Last year was the worst on record for wildfires in California, with the deadliest fire in the state’s recorded history striking the community of Paradise six months ago. On Monday, Cal Fire announced the start of Wildfire Awareness Week, which includes public information initiatives aimed at helping Californians prepare for and prevent wildfires in their communities.
Cal Fire’s new Director Chief Thom Porter joins Insight to discuss what his agency is doing to reduce the risk of wildfire throughout the state, even as the first fires of the year begin to burn. He’ll also talk about what Cal Fire predicts for the coming fire season, what some prominent risk factors are and what people can do to protect themselves.
Cal Fire officials announced on Monday that they had a list of 35 projects across the state that are crucial to preventing the kind of destructive wildfires that raged in 2018. The projects, which include clearing brush and grass for firebreaks, will help protect 200 communities when they’re finished. Meanwhile crews are racing to complete the job before vegetation completely dries out as weather gets warmer and summer approaches.
Read highlights from the interview with Porter below.
On what people should know about fire season
Number one is to actually realize that no matter where you are in California wildfires can and will affect your life. Whether it's evacuation, whether it's people coming to your community that have been evacuated, all of these things will have that effect to you.
But Ready, Set Go: utilizing our app, which you can get at any app store for idevices or Android. Go there, look up Cal Fire app, and you'll find that there's evacuation planning tools, there's emergency kit planning tools, there's structure hardening checklists that you can do. All interactive. And defensible space as well. These tools also allow you to click on and watch videos of what we mean by these different things. It's a very handy tool. Just anybody can get it. It's a free app.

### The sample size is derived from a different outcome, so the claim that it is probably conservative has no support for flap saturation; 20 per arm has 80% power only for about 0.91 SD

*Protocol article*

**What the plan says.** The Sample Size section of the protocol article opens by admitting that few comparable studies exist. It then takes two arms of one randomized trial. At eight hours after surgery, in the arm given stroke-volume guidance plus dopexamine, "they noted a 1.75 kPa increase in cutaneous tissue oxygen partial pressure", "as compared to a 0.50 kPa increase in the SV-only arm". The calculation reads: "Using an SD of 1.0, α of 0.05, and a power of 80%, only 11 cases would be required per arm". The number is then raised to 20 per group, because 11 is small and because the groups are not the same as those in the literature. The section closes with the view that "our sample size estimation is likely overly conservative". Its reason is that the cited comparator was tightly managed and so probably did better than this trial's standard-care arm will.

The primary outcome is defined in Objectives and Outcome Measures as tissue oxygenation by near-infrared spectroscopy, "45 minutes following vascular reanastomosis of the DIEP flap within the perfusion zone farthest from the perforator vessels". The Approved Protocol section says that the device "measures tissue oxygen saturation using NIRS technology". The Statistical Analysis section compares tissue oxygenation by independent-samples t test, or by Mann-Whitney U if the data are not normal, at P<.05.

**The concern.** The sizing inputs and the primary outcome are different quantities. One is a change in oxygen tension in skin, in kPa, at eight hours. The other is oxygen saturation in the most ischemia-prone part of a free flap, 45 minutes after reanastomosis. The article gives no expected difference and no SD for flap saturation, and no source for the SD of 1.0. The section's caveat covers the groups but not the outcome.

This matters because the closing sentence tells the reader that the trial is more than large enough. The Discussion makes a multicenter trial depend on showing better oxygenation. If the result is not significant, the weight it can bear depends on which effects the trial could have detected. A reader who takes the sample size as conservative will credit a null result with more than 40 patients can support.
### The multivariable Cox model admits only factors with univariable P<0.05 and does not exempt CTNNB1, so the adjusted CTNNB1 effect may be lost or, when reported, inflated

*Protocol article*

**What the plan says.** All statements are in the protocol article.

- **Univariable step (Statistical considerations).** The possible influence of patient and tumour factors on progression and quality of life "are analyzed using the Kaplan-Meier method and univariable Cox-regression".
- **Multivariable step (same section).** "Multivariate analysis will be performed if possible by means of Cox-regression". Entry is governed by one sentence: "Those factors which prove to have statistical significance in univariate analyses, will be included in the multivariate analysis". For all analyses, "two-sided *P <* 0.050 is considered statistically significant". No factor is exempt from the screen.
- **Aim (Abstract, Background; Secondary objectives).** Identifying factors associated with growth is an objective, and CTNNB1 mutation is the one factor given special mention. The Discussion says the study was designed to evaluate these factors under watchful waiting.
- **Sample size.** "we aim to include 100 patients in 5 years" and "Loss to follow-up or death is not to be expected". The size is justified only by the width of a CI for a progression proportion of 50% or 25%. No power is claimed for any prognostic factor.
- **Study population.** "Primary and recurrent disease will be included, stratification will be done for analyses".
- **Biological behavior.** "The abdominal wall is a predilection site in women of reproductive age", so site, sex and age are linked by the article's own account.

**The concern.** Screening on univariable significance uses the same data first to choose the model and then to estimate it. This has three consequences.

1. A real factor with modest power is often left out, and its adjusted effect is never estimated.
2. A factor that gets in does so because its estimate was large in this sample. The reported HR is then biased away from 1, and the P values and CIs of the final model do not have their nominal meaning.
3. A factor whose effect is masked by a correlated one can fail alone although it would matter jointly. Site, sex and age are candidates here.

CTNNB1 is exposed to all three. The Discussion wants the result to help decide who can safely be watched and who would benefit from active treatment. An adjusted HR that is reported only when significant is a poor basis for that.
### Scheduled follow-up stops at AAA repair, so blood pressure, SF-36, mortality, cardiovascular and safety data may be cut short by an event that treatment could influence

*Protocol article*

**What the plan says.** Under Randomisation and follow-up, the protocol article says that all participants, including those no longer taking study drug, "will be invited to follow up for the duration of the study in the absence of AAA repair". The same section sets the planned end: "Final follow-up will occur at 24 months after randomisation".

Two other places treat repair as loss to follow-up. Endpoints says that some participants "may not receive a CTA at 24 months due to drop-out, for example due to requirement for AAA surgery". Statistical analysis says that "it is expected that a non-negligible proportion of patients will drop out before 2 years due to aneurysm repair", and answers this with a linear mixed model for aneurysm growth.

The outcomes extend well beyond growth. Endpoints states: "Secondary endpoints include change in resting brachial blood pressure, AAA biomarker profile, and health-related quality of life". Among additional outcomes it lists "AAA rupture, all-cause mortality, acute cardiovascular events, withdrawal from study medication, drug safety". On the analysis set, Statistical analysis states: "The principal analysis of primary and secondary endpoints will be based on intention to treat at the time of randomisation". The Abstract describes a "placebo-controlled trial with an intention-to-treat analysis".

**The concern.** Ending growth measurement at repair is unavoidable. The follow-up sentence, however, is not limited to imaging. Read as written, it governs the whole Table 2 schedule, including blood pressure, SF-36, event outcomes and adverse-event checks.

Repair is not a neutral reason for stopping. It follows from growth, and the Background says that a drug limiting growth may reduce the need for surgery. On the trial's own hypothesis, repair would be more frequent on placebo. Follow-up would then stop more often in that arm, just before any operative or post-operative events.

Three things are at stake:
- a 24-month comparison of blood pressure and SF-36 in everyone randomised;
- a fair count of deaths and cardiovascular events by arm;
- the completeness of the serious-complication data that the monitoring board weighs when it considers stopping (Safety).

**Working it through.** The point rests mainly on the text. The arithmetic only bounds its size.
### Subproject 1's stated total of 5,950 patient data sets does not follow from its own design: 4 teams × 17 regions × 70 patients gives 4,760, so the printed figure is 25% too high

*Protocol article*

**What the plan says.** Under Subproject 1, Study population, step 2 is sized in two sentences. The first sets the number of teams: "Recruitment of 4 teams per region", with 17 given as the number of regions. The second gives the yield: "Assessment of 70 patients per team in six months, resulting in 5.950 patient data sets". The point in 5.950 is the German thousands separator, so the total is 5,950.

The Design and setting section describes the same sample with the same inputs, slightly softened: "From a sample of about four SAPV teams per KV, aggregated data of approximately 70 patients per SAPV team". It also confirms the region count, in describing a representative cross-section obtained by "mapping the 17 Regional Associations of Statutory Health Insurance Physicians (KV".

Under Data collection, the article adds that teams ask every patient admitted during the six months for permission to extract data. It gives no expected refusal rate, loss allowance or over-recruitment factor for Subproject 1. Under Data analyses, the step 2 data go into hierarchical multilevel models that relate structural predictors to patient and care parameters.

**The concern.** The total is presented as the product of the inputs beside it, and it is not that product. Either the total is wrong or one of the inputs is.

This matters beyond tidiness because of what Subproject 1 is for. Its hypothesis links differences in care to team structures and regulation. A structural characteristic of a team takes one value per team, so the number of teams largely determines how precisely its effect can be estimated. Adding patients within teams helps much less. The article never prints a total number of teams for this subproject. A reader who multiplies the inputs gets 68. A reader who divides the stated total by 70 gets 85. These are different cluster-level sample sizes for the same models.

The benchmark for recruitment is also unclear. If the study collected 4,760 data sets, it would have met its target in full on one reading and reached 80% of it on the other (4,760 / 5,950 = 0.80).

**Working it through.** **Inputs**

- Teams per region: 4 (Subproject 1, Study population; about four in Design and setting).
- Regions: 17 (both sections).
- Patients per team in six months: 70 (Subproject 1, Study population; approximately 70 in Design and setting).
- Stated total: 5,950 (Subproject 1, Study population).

On what the 2019 fire season is looking like
2019 is shaping up to be a very difficult fire season. Just seeing that the change in fires now that the grass is starting to cure in areas of the state, growing quickly to over a thousand acres. Grass makes fires very easy to start and and so they carry quickly quickly into the chaparral covered landscape and then into the forest.
And so you've heard us for years saying oh, lots of rain, lots of grass, terrible fire season. Drought, no grass, but still terrible fire season. What we need to realize is that every fire year in California is going to be a difficult one for us, and climate change has made that even more extreme. So we are preparing. We do have new tools that we're utilizing, remote sensing and these crews and additional arrangements with the National Guard and our partners.
But every Californian needs to do their part. Ninety-five percent of fires are started by human activity. Most of those are by accident. So be careful.
On what we can do to stop these fires
It's a really hard question to field, because there is no one answer. The answer to that question is multifaceted. It has to do with the structural environment, where our homes and subdivisions and communities are. It has to do with the interface lands that are between those and the wildlands, I'll call those further out, and the forests and really developing a resilient system of all of these things that can withstand wildfire.
We've really emphasized fire prevention in the recent years, and we're still having big fires. I think what everybody needs to understand is that California is a fire-prone geography, end to end, top to bottom. It really is. Every single acre in California that can burn, will burn someday. It just depends on the conditions.
This interview has been edited for brevity and clarity. Click the “play” button to listen to the entire interview.